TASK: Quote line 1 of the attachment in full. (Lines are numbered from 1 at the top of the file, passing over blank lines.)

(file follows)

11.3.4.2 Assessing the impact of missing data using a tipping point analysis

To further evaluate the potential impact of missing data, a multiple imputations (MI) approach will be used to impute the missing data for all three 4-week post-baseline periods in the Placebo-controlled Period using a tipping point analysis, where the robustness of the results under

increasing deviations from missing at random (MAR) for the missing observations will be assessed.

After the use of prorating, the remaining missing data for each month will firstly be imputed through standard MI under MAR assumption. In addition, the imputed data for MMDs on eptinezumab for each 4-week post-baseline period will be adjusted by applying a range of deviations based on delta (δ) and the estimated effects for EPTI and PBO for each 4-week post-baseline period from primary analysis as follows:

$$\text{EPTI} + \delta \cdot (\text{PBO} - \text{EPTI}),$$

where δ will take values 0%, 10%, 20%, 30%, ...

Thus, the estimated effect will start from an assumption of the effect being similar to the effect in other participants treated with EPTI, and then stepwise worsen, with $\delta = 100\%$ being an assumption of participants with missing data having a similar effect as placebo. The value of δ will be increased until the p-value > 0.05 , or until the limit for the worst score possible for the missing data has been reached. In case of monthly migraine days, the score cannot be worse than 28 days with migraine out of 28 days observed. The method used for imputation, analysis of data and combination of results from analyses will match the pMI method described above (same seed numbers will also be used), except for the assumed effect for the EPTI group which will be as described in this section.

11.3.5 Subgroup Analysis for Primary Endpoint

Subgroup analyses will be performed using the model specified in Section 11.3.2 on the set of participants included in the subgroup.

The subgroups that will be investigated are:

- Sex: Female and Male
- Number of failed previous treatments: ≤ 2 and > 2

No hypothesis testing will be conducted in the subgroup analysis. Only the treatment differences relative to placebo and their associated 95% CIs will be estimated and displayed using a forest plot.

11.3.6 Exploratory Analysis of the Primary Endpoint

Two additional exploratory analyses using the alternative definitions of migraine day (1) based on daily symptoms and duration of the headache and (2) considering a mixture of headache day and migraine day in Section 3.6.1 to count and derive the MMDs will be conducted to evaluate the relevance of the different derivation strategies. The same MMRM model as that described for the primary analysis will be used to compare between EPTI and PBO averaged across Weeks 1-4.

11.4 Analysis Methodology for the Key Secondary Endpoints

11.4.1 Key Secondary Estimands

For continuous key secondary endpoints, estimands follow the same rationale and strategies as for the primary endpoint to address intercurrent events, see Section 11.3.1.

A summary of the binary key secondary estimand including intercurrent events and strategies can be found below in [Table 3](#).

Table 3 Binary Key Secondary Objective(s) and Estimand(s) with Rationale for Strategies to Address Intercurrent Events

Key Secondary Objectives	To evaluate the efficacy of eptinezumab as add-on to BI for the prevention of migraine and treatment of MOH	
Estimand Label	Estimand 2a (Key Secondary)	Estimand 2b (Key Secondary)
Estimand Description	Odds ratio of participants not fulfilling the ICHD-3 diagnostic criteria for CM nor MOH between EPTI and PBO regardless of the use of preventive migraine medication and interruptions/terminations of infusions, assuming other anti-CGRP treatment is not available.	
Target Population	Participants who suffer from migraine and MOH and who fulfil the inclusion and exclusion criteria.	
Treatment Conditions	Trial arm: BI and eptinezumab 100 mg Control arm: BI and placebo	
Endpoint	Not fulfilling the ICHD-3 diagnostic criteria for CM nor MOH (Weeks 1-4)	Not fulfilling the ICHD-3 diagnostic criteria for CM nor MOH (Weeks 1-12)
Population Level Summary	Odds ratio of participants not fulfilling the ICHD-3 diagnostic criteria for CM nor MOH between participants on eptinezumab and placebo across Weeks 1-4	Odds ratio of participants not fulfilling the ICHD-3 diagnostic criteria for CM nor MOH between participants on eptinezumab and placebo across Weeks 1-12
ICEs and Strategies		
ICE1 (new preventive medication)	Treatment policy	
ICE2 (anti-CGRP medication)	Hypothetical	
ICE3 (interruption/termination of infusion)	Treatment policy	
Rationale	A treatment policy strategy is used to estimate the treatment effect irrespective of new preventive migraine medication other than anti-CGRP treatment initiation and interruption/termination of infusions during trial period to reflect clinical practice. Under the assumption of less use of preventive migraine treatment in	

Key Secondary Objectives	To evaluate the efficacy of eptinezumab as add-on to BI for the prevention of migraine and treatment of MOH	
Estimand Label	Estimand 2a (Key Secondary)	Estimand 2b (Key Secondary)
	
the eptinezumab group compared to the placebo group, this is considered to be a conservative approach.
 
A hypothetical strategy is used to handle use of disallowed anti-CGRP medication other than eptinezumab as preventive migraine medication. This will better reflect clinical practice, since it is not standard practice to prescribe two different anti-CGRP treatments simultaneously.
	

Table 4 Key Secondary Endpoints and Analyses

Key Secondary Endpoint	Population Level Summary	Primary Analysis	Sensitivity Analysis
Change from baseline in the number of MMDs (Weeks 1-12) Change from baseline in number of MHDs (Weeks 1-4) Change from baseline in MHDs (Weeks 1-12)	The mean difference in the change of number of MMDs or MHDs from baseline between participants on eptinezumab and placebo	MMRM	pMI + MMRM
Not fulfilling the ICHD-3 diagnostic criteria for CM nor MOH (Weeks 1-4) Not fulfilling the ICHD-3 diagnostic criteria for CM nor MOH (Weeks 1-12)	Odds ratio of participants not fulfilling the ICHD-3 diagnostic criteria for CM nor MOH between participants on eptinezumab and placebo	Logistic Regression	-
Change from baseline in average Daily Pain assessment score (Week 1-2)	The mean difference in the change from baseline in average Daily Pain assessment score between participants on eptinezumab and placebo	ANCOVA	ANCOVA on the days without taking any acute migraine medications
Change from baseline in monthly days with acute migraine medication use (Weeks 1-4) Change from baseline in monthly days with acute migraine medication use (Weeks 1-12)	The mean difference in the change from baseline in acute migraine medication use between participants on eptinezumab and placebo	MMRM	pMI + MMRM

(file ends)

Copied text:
11.3.4.2 Assessing the impact of missing data using a tipping point analysis